Prepared by Michael J. Thomas

10. The critical need for collaboration between health and other sectors has been highlighted most recently by efforts to prevent HIV/AIDS. A few governments have attempted to reduce individual vulnerability to HIV/AIDS through a cross-sectoral approach. The aim is to influence infrastructure development plans, laws, education, labour policies and the exercise of human rights, for example, in an effort to create an environment that makes it easier for people to avoid HIV/AIDS. For instance, this can involve providing incentives to enable girls to finish secondary education, boosting job and educational opportunities for women. 11. As the battle to control known infectious diseases continues, other new threats have emerged. Diseases once thought to be retreating have made a deadly comeback. Even worse, new killer diseases have emerged - many of them neither preventable nor treatable. The situation is getting worse, not better. Over the past two decades over 30 emerging diseases have been identified in humans for the first time. During the past ten years, outbreaks of old foes such as plague, diphtheria, yellow fever, dengue, meningitis, influenza and cholera have claimed many lives. 12. The increase in mass population movements, the massive growth in international travel, and the transportation of live animals and animal products have helped carry diseases into areas where they have never been seen before. In some cases, environmental change deforestation for example - has brought humanity into closer contact with animals and insects that harbour diseases. Over the past decade, more than two-thirds of emerging diseases are known to have originated from animals - both wild and domestic species. 13. Elsewhere, unusual seasonal weather patterns can affect animal habitats and cause a clustering of new diseases that affect humans. In 1993, an outbreak in the United States of a new disease, hantavirus pulmonary syndrome was sparked off by a drought that brought disease-carrying rodents into closer contact with humans. There were over 50 cases of the disease in several States. More than two-thirds died. 14. In the Middle Ages deadly plagues were shipped from one continent to another - carried by flea-infested rats on board ships. Today they travel by plane - carried by airline passengers from one corner of the earth to another. And all in a matter of hours. As the number of international airline passengers has soared from two million a year in 1950 to over 1.4 billion today, the world has been slow to recognize the implications for public health. Deadly airborne diseases such as pneumonic plague, influenza and TB can easily spread in crowded airport lounges, on a jumbo jet or by passengers after their return home. And infectious diseases can also be carried across borders by their animal or insect hosts. Disease does not respect national boundaries. 15. Infectious diseases figure low on the global health research and development agenda. In 1992, global spending on health research was $56 billion - less than 4% of total global expenditure on health. And of that, no more than 10% was allocated to research relating to the health needs of developing countries - mainly infectious diseases. In contrast to the limited funds available, the research needs for infectious diseases are vast. Some of the research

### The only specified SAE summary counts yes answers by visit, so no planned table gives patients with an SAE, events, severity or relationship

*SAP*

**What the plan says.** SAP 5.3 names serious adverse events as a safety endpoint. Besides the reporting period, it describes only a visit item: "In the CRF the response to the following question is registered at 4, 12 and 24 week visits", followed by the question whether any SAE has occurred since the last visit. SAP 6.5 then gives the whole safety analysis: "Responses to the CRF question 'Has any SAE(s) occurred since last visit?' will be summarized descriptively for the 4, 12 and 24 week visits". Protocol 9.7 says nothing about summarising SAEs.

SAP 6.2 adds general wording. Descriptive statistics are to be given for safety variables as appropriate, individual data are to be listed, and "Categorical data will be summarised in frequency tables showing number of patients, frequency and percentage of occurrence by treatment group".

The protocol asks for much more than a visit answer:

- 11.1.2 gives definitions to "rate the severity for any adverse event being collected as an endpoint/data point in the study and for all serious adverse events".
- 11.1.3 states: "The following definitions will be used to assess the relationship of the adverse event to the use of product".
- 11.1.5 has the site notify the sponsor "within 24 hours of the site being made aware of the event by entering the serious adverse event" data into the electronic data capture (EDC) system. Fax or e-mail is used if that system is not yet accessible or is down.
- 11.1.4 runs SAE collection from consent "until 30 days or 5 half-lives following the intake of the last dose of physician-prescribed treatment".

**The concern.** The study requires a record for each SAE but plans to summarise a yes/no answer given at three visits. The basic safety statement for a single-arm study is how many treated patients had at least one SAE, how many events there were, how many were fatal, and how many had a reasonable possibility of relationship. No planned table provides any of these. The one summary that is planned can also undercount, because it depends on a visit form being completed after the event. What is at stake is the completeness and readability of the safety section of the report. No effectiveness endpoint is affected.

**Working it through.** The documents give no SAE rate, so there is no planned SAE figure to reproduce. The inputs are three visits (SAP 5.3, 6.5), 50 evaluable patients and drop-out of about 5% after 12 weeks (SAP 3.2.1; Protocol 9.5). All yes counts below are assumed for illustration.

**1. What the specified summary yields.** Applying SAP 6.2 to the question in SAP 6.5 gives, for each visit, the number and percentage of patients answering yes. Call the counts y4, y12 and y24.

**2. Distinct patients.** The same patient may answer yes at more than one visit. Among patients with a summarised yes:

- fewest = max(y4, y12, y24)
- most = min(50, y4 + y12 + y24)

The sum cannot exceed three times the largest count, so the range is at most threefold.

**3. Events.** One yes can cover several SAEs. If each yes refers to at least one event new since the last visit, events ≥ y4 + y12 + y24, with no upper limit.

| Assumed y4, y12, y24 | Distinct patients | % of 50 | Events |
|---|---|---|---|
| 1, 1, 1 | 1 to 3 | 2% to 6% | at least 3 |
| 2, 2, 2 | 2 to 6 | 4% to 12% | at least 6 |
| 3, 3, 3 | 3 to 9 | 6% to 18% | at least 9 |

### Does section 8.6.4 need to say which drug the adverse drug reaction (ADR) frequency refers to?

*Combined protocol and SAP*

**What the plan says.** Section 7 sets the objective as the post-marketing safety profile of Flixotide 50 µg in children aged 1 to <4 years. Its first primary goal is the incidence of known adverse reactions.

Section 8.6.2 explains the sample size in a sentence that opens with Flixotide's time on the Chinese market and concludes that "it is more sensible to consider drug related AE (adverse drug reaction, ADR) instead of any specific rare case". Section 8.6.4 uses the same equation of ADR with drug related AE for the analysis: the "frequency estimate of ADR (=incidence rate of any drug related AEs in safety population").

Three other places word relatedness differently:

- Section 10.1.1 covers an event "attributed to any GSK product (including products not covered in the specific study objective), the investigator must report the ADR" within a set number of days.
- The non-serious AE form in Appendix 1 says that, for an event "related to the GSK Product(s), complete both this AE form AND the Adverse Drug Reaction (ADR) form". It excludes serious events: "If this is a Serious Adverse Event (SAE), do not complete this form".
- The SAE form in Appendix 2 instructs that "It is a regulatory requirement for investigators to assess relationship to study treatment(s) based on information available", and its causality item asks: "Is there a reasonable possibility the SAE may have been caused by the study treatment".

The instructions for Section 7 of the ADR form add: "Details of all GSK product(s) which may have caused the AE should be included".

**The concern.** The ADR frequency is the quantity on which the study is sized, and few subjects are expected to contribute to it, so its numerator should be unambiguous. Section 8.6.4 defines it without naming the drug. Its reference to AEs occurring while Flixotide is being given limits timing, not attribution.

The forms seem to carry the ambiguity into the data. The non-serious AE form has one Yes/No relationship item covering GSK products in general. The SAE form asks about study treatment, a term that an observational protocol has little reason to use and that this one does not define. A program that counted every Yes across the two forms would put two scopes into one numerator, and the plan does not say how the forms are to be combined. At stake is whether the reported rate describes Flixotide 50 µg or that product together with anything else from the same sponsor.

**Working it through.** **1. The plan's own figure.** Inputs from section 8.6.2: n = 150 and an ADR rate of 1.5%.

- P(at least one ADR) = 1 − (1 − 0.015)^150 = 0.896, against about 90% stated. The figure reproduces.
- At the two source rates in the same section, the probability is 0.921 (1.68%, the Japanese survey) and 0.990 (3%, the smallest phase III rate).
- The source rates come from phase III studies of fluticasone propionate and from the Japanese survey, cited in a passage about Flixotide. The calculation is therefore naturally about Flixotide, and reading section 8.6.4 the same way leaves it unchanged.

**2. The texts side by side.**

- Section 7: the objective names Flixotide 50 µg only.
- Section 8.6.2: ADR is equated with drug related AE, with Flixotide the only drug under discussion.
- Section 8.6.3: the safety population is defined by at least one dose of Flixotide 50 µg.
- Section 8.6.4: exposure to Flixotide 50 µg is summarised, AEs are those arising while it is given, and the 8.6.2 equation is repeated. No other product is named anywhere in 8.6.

Prepared by Michael J. Thomas

needed involves cutting-edge science - sequencing the genome of the major disease-causing microbes, for example, or discovering ways of slowing the spread of antimicrobial drug resistance. Other critical research needs include the discovery of new affordable drugs, vaccines and diagnostic tests. In some cases, these are needed to lower costs, improve compliance and replace drugs that have been compromised by antimicrobial resistance. 16. Equally important is the need for research to find ways of making more widespread and better use of existing cost-effective tools such as vaccines, multidrug therapy, bednets and an integrated approach to childhood illness. Meanwhile, research is also needed to establish the disease burden in individual countries, so that health systems can respond effectively to today's and future health needs in the most cost-effective way. Without this ongoing research and development, diseases such as TB, malaria, pneumonia and dysentery could become untreatable in countries which cannot afford available second- or third-line drugs. 17. A new generation of vaccines is under development which could save millions of lives. Dramatic advances in genetic engineering have produced a raft of vaccine contenders that will simplify immunization, boost the performance of existing vaccines and protect children against diseases which are not yet vaccine-preventable. In addition, new vaccines against diseases such as TB, malaria and acute respiratory infections could provide the first line of defence against drug-resistant microbes. Vaccines under development to address rotavirus, cholera, typhoid and shigella will help reduce the burden of disease caused by diarrhoeal disease. The successful sequencing of the genome of the tuberculosis-causing microbe in 1998 was a major breakthrough that is expected to shed more light on which genes cause TB and to speed up the development of a more effective vaccine. Meanwhile progress in microbial genetics is also driving the development of new, improved vaccines against meningococcal meningitis, dengue fever and Japanese encephalitis. 18. In addition to the need to develop new or improved vaccines, research is also under way to simplify the administration of existing vaccines, reduce delivery costs, and boost immunization coverage. This includes research into ways of reducing the number of immunization contacts that are needed through combining several vaccines in a single dose and combining several booster doses in a single slow-release dose. Another priority is the development of new, safer ways of delivering vaccines - orally or nasally - that minimize the risk of injection hazards.